Microwaving kitten an accident, man says Bel Air lawyer fights suspension, blaming alcoholism, depression.

April 09, 1992|By Carol L. Bowers | Carol L. Bowers,Staff Writer

A lawyer convicted of breaking into a home and zapping a kitten in a microwave oven says he shouldn't be suspended from the practice of law because his actions were the result of alcoholism and depression triggered by his wife's leaving him and a close friend's death.

Stanley E. Protokowicz Jr., a partner in the Bel Air law firm of Miller, Fry, Protokowicz and Birch, told the state Court of Appeals yesterday that the kitten's death was accidental.

At least one of the seven judges on Maryland's highest court found that hard to believe. "I have a great deal of concern about someone who would put forth an outright and blatant lie before the court considering his suspension," said Judge John F. McAuliffe.

Richard M. Karceski, Mr. Protokowicz's lawyer, said, "I would rather think it's not a lie, that he did this because he was drunk. . . . If he wasn't drunk, it wouldn't have happened."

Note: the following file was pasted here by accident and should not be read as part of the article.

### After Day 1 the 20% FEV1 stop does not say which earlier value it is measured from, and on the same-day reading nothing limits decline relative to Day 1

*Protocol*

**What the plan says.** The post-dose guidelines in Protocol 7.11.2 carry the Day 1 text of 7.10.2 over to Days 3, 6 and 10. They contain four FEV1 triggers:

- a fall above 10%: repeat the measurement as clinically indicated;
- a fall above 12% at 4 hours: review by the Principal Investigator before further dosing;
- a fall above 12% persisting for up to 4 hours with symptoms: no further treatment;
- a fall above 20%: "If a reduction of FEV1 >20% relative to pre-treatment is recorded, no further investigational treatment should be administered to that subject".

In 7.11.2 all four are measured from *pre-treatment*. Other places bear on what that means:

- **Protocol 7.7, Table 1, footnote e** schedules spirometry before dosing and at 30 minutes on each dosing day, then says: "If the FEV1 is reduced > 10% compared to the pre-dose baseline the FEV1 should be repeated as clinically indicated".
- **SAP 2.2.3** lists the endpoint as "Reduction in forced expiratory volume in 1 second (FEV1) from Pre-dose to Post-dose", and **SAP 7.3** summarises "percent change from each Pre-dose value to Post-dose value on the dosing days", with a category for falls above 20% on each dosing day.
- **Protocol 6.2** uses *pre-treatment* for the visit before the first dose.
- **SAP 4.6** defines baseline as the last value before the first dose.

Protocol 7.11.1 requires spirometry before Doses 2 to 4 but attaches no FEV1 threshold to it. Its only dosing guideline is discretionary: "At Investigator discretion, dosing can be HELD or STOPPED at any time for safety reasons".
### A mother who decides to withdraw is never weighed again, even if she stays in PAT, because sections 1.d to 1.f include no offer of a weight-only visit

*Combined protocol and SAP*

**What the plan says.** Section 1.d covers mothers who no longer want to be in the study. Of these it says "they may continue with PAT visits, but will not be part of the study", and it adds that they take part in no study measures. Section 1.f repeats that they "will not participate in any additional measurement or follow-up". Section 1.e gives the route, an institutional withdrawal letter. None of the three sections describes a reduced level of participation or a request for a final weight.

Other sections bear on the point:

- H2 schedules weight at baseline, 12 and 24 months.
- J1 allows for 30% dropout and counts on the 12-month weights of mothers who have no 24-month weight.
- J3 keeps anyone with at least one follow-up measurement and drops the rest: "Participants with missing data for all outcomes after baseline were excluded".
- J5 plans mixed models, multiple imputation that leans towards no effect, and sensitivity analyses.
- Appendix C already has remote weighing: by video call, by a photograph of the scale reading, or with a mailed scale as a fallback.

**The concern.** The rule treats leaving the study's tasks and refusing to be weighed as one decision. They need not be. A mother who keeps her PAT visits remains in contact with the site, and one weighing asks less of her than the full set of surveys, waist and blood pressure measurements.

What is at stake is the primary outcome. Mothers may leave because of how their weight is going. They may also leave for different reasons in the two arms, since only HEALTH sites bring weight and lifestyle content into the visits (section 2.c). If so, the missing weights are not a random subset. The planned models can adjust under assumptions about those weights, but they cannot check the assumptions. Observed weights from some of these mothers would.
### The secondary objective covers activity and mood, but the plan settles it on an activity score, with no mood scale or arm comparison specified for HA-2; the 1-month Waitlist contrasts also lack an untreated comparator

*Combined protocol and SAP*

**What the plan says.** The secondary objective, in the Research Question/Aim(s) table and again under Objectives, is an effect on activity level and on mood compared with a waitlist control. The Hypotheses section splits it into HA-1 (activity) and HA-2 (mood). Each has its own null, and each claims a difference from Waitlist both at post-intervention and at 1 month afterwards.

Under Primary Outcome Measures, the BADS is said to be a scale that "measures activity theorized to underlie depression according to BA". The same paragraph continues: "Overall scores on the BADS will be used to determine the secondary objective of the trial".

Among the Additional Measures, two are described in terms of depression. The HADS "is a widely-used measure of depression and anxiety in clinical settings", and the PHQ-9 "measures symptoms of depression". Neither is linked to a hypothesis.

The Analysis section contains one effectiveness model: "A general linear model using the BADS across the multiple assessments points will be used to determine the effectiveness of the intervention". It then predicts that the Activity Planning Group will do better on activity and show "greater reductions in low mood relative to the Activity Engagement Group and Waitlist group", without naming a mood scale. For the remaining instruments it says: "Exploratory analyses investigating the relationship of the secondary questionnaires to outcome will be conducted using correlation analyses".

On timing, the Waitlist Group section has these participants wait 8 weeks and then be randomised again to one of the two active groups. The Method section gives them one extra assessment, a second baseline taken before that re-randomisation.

Mr. Protokowicz pleaded guilty in Harford County Circuit Court Jan. 17 to breaking and entering and cruelty to animals in an Oct. 13 break-in at the home of Nancy Anderson Sanders, a friend's estranged wife.

Mr. Protokowicz admitted in court he was intoxicated the night he committed the break-in with his friend, Thomas Sanders. Mr. Protokowicz also testified he put the kitten in the microwave because it was underfoot, and he accidentally turned on the microwave while looking for a stove light.

In a plea bargain, Mr. Protokowicz received a $1,500 fine, a 15-month suspended sentence and 18 months' probation and was ordered to seek alcoholism counseling.

Mr. Sanders was convicted of breaking into the home on the 13th and a day earlier. Mr. Sanders received a two-year suspended jail sentence and 18 months' probation, was fined $500 and was ordered to perform 40 hours of community service.

The Maryland Attorney Grievance Commission sought Mr. Protokowicz's suspension because of the breaking-and-entering conviction, says James Botluk, assistant bar counsel for the commission.

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